Review of Burial Rites by Hannah Kent
A novel that can be summarised in a single, captivating sentence is a publisher’s dream. Not that ease of marketing is a reliable measure of excellence. Virginia Woolf’s To the Lighthouse (1927), for instance – which could be described as ‘the story of a mother who dies before taking her son to visit a lighthouse, and later a woman completes a painting’ – achieved classic status despite an unpropitious précis. Woolf’s genius aside, it is difficult to imagine a sentence like that sparking an international bidding war of the kind that erupted last year over Hannah Kent’s first novel. Burial Rites – ‘the story of the last woman to be beheaded in Iceland’ – reportedly netted Kent a considerable advance.
The Stella Prize, which comes with a whopping $50,000 purse, is Australia’s newest literary prize celebrating Australian women authors. Australia’s other “gendered” prizes for literature include The Kibble Literary Award ($30,000) for a fiction or nonfiction book by an established Australian woman writer; and The Dobbie Literary Award ($5,000) for a first published work by an Australian woman writer. Australian women writers are also eligible to enter Britain’s The Women’s Prize for Fiction (AU$45,000), awarded to a female author of any nationality for the best original full-length novel written in English. It is not impossible that a first book by an Australian woman author could sweep all of these prizes in a literary superfecta amassing a tidy $130,000.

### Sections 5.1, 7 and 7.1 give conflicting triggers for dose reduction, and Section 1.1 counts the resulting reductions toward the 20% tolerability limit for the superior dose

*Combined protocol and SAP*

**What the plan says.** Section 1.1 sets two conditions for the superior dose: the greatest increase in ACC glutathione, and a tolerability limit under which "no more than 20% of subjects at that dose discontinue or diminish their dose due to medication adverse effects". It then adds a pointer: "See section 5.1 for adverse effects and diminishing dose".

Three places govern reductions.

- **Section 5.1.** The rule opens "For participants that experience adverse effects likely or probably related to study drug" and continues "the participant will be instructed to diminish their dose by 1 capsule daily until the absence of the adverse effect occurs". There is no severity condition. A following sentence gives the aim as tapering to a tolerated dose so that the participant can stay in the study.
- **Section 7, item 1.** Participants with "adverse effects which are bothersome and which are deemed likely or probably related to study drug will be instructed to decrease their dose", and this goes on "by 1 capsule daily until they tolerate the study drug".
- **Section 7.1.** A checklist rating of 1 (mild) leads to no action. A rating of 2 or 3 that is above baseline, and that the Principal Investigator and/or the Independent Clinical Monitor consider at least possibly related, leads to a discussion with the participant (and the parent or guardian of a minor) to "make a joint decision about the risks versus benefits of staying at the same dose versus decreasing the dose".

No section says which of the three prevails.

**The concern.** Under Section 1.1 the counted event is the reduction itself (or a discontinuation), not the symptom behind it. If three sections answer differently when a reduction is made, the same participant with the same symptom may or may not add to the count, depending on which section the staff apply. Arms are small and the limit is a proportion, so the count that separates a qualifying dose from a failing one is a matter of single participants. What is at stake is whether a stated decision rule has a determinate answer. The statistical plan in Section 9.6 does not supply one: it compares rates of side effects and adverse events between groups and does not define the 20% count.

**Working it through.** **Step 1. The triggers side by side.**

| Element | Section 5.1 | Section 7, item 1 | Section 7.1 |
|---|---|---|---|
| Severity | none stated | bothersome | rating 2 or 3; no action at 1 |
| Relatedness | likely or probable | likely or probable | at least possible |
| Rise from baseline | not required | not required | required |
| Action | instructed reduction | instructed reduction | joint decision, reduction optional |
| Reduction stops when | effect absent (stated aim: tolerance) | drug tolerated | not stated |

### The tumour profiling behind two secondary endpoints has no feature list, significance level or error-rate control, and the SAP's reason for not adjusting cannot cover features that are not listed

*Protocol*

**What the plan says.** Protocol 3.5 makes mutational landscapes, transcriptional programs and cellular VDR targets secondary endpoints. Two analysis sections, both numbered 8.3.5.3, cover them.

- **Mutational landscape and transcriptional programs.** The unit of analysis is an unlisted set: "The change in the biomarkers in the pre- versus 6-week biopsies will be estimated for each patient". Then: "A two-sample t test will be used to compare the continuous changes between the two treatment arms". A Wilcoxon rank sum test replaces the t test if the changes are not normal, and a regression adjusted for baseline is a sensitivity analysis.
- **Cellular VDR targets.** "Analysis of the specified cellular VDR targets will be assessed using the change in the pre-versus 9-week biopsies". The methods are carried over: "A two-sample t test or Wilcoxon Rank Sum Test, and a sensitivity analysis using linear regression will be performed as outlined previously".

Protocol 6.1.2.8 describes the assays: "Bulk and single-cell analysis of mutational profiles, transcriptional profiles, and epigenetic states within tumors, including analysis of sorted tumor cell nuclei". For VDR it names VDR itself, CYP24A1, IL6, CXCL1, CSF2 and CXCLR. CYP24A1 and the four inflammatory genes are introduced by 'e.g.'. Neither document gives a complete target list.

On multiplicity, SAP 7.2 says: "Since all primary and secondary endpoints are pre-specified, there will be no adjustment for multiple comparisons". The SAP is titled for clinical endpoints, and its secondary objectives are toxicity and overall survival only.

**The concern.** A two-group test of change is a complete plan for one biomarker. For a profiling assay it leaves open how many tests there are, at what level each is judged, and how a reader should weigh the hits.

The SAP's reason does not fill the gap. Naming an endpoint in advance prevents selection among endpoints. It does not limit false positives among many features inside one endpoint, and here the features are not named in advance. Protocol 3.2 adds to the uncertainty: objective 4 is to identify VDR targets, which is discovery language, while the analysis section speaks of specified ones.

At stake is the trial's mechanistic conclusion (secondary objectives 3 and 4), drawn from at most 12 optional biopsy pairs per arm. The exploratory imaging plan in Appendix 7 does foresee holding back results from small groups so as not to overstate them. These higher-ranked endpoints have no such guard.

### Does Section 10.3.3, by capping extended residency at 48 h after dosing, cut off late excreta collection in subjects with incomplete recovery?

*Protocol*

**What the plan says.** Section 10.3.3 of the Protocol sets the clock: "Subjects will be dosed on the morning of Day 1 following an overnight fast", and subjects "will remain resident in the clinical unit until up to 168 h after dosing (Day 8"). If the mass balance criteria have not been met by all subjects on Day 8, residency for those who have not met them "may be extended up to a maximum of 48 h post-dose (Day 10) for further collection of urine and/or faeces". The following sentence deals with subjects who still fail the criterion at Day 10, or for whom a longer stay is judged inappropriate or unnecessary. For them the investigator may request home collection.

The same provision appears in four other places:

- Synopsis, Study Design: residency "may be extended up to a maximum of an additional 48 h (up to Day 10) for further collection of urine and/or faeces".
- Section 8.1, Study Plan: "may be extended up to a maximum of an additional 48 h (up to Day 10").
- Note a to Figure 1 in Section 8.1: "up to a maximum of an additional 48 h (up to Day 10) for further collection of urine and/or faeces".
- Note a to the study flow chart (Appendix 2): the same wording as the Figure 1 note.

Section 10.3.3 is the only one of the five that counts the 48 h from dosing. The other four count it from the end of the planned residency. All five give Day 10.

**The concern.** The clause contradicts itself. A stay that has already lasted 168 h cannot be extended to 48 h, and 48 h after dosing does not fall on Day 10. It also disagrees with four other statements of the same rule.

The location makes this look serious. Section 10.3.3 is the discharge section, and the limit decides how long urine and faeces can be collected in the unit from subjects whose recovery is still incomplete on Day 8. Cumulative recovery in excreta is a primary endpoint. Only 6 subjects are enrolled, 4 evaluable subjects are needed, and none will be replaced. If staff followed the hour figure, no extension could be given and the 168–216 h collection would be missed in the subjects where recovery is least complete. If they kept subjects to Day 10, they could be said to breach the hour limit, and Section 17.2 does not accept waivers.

Just because it’s the debate we had to have, didn’t mean it wasn’t going to hurt. The fracas began in 2011 when the Australia’s most prestigious literary award, the Miles Franklin, unveiled its all-male shortlist. The gender imbalance might have gone unnoticed, if it hadn’t coincided with the latest VIDA research that revealed an alarming […]
Review of Love: A History by Simon May; and Pornland: How Porn Has Hijacked Our Sexuality by Gail Dines.
Madame de Staël, famously exiled from Paris by Napoleon for her menacing wit, put her finger on the difference between male and female passion: “The desire of the man is for the woman”, she says, “but the desire of the woman is for the desire of the man”. Two-hundred years later, nowhere is de Staël’s remark better illustrated, and enacted in greater numbers, than in Internet pornography which seems to specialize, as far as I can see, in choreographing illimitable contortions of heterosexual sex, all the while managing an adroit distance from every female erogenous zone known and unknown to man. But more on porn shortly.
Review of The Beaver directed by Jodi Foster and a profile of lead actor Mel Gibson
Everybody’s heard that Lord Byron was mad, bad and dangerous to know. But perhaps it’s not so well advertised that Caravaggio killed his opponent after a game of tennis by stabbing him through the femoral artery in a bungled castration attempt. Or that Bernini, on suspecting his mistress was having an affair with his brother, dispatched a bravo to slash her face to ribbons, then pulped his brother himself. Or that Naked Lunch author William Burroughs aimed his handgun at a water tumbler balanced on his wife’s head in a drugged-up game of William Tell and shot her in the face.